Israel vs. Lebanon – Disproportionate Force?

It’s interesting how quickly people jumped on the bandwagon to denounce Israel for the use of “disproportionate force” against the Hezbollah forces in Lebanon. And by the dramatic pictures and videos shown on the 6 o’clock news, it would seem that Israel’s response was an arbitrary destruction of the whole nation of Lebanon.

If you believe that this is a war, then you should expect nothing less. It is important to note that whatever your opinion idea of war, or on the concept of Zionism and so on, the issue here is the idea of disproportionate force and whether or not Israel can be rightly criticized for it.

If you attack Israel for using heavy bombing campaigns in response to small-scale rocket attacks, then you should at least be aware that the use of extreme force in response to a less violent attack is typical in history – as is the destruction of civilian life.

A prime example would the United States in World War II. The United States lost 106,207 soldiers, sailors, and airmen in the pacific theatre. By contrast, the Empire of Japan lost 1.5 million. That’s just the military deaths, and does not include the hundreds of thousands of civilians killed during the strategic bombing of Japan, including the atomic bombs dropped on Hiroshima and Nagasaki. Let’s compare – 106,207 to over 2,000,000 Japanese soldiers and civilians, including nuclear weapons. All because they sunk a few battleships and killed 2,403 of our own military personnel. Now that is what should be considered “disproportionate force”.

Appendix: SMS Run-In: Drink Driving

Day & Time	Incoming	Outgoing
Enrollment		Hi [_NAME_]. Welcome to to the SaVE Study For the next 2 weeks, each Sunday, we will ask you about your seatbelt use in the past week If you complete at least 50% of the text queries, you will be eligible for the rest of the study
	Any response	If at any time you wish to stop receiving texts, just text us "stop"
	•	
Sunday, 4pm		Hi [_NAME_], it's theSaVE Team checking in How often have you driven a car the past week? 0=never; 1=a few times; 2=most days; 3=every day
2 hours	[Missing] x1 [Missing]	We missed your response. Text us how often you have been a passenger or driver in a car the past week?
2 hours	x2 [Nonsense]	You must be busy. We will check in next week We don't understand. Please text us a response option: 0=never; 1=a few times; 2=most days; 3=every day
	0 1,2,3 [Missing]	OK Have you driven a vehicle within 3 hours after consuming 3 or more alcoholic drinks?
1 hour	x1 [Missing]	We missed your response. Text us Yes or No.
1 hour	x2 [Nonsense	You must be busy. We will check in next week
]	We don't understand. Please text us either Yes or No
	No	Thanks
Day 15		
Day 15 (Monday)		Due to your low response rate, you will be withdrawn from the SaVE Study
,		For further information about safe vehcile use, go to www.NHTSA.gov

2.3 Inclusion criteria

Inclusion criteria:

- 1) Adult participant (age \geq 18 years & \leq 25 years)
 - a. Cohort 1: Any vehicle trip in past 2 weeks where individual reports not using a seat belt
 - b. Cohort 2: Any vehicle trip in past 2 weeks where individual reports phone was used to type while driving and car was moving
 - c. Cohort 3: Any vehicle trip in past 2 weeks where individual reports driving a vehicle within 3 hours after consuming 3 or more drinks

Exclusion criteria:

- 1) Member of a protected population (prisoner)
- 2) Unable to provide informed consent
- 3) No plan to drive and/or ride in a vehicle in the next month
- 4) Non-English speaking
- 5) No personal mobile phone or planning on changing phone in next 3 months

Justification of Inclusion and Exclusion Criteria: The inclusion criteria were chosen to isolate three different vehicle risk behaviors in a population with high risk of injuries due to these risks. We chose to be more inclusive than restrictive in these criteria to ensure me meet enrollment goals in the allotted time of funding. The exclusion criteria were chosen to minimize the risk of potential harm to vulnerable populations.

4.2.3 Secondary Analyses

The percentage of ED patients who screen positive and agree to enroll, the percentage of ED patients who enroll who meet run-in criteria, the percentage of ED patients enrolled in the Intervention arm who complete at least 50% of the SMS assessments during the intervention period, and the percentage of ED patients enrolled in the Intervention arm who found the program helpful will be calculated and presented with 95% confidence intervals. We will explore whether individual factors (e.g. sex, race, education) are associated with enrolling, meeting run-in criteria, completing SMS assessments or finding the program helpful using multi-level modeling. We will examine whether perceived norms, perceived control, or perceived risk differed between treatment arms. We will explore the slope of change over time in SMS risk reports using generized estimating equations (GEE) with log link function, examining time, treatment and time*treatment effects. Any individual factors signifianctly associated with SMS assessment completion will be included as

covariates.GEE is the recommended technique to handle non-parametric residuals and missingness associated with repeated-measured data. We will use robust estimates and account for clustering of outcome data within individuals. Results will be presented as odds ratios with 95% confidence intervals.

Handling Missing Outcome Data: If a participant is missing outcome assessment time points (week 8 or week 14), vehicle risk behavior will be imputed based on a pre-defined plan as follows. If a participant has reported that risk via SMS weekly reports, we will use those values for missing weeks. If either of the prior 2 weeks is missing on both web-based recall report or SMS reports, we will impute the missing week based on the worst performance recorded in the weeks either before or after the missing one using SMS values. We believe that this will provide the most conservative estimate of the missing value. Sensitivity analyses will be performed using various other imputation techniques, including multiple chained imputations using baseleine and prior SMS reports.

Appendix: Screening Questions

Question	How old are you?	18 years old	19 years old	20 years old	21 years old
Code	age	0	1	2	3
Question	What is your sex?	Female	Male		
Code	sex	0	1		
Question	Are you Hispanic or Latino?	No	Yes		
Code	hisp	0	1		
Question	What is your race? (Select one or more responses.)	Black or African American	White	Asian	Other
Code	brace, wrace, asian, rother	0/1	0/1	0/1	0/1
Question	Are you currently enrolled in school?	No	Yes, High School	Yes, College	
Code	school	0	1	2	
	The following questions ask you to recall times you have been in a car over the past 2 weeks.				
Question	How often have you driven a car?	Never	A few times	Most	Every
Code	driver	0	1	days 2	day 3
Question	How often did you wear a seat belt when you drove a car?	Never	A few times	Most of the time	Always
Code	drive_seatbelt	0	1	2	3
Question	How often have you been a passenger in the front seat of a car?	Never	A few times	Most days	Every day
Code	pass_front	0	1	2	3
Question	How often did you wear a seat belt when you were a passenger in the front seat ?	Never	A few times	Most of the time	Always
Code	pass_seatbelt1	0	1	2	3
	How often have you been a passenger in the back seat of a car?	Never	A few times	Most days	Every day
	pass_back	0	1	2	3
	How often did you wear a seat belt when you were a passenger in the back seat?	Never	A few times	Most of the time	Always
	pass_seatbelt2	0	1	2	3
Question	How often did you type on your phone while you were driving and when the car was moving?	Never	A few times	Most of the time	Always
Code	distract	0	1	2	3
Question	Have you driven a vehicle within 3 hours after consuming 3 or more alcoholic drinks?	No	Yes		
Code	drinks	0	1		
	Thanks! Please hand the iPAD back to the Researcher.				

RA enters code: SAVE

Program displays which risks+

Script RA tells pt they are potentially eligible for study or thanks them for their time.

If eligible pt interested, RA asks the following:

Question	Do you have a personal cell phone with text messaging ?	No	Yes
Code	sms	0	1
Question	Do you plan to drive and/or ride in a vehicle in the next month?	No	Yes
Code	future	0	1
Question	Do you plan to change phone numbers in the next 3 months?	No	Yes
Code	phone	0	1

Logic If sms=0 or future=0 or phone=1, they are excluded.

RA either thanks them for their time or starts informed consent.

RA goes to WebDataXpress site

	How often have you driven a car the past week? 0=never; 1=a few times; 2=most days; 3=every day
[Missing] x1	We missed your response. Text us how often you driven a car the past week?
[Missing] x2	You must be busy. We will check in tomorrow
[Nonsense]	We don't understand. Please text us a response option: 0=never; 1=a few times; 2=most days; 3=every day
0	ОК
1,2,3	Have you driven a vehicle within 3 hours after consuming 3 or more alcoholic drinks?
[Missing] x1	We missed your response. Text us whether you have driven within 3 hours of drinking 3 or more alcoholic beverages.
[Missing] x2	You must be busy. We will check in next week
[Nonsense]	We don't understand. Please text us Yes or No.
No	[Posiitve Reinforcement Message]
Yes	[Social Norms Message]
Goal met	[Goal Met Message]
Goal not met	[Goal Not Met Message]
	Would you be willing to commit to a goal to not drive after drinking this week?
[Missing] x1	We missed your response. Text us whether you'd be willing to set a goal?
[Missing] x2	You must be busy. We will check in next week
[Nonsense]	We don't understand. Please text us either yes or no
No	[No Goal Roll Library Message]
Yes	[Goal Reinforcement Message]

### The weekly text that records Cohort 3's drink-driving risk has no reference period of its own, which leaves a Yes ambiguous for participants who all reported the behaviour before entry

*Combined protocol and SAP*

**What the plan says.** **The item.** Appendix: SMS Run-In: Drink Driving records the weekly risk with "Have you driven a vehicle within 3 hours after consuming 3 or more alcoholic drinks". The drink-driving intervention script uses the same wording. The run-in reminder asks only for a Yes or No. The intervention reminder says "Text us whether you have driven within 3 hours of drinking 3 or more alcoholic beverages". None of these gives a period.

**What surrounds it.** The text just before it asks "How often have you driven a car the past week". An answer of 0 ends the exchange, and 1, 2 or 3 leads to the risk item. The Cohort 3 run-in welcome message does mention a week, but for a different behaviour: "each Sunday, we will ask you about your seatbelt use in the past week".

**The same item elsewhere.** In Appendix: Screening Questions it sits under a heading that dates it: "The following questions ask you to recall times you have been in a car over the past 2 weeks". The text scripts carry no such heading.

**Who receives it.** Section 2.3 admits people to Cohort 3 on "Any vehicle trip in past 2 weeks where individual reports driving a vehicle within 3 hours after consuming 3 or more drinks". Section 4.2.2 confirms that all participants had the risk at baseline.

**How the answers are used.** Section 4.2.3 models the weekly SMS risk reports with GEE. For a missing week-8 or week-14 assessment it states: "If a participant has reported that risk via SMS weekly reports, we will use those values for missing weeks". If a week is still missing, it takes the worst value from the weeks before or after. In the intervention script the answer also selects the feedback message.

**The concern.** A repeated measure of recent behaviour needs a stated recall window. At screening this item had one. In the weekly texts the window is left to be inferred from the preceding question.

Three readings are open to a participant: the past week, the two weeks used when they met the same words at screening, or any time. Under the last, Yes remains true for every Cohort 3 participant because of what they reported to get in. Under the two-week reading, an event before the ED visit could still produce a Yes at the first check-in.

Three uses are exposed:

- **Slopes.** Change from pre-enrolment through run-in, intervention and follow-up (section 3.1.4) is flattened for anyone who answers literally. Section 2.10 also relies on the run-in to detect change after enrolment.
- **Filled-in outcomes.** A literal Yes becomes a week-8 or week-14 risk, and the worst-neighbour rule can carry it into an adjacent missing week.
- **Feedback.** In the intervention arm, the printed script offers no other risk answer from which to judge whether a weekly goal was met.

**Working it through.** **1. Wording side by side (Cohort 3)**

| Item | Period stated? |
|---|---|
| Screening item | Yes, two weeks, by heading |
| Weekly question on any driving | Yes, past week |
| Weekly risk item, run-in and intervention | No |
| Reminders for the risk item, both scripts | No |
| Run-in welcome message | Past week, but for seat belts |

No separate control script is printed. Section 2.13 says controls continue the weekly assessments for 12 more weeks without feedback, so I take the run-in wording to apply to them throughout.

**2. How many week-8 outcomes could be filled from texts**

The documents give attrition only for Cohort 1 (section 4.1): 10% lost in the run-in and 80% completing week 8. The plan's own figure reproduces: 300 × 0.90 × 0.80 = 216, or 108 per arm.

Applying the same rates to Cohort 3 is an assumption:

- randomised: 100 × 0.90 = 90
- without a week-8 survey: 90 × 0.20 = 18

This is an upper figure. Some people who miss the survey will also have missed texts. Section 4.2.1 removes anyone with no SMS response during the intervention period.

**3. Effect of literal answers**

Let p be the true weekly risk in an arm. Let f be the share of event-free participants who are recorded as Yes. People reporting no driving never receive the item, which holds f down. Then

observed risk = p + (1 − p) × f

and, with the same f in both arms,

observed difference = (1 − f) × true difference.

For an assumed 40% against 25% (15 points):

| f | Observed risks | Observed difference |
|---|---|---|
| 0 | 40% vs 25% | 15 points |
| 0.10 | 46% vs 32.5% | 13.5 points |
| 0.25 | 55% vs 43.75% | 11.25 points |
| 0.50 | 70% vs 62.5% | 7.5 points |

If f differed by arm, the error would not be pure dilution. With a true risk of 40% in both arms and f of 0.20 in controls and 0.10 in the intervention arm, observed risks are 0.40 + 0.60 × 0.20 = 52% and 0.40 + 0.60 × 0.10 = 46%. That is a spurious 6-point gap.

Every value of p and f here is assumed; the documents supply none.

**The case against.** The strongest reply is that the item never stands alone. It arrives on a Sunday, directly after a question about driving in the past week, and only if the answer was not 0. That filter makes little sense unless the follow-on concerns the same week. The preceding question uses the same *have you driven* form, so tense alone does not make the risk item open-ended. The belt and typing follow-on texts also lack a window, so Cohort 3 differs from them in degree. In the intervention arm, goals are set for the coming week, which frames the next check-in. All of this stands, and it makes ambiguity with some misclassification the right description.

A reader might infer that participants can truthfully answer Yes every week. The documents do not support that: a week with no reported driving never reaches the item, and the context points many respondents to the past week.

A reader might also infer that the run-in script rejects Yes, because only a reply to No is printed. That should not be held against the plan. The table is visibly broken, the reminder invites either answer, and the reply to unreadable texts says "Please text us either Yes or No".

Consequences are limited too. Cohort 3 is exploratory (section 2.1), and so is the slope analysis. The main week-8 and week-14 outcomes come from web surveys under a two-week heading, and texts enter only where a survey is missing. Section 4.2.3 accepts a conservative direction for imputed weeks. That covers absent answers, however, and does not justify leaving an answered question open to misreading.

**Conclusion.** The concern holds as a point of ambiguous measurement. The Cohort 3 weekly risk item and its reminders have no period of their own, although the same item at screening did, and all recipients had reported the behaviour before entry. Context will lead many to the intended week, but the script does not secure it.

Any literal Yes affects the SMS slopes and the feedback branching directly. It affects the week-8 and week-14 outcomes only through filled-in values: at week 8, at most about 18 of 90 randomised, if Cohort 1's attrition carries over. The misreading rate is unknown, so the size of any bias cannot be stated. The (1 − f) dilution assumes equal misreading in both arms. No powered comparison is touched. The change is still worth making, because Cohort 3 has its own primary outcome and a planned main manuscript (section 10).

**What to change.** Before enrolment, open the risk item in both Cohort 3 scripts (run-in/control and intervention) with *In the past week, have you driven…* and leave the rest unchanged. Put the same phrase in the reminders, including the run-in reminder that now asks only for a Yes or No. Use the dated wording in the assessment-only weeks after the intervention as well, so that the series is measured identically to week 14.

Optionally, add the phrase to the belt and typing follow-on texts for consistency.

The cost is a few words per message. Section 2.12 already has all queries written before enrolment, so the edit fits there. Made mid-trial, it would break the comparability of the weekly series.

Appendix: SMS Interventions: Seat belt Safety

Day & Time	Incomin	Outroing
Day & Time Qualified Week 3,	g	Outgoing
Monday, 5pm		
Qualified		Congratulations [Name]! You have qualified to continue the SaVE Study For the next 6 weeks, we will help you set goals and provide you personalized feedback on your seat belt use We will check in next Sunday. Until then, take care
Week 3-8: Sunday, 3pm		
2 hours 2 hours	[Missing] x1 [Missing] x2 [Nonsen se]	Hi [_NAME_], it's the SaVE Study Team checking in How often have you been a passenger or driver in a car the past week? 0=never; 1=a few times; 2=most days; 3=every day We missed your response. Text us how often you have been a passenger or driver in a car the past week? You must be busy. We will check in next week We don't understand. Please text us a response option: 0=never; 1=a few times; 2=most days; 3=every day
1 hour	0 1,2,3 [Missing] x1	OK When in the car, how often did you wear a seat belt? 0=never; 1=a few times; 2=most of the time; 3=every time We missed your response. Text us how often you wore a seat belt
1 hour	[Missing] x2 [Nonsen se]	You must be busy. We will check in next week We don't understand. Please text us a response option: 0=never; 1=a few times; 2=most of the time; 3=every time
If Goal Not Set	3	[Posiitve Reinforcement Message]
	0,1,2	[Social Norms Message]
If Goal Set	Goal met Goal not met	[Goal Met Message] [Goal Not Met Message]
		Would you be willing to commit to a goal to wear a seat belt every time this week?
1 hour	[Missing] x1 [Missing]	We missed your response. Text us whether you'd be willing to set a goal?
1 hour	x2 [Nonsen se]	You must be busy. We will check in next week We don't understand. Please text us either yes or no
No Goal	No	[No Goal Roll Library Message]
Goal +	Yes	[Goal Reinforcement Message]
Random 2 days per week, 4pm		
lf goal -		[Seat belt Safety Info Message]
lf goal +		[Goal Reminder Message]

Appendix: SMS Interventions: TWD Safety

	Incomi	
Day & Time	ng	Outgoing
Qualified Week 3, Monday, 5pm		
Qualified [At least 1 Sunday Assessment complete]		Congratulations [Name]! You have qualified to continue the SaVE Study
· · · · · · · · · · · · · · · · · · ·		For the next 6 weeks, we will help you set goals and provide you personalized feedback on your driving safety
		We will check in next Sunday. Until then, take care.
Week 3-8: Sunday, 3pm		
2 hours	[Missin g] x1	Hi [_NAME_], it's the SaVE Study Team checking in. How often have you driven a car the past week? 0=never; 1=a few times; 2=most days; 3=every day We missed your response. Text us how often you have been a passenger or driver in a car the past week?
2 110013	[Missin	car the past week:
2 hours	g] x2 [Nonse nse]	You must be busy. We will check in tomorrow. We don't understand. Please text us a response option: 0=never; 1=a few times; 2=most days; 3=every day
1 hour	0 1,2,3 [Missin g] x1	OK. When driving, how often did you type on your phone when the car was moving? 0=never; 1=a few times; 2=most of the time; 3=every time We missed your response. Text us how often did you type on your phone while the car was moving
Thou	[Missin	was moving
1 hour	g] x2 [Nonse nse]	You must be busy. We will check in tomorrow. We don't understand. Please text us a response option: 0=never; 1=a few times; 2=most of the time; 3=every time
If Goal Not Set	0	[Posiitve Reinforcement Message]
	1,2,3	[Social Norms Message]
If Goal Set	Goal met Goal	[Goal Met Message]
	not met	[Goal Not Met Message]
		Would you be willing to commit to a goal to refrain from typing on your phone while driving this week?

Israel is pursuing what all nations do in war – and make no mistake, to Israel this is a war – total victory. Victory isn’t acheived through diplomats, humanitarian aid, the United Nations, or peacekeepers. It is won through an overwhelming display of destruction until your enemies are defeated. In war, we should expect nothing else, and in fact we should demand nothing less from our government.

The ideas of war, civilian deaths, humanitarian crises, burnt suburbs and the like are horrible, but they are nonetheless part of the idea of war. Attack war, instead of trying to hinder a nation’s ability to wage it. Perhaps if people knew what war really involved, they would think more carefully about starting one. Besides, Israel is exercising restraint, evidenced by the fact that Lebanon still exists. And contrary to what the news footage might have you think, only 1% of Beirut, Lebanon’s capitol, has been hit by airstrikes.

Attack war, attack Zionism, but don’t blame Israel for fighting a war the way a war is supposed to be fought.

Leave a Reply

Your email address will not be published. Required fields are marked *

four × 9 =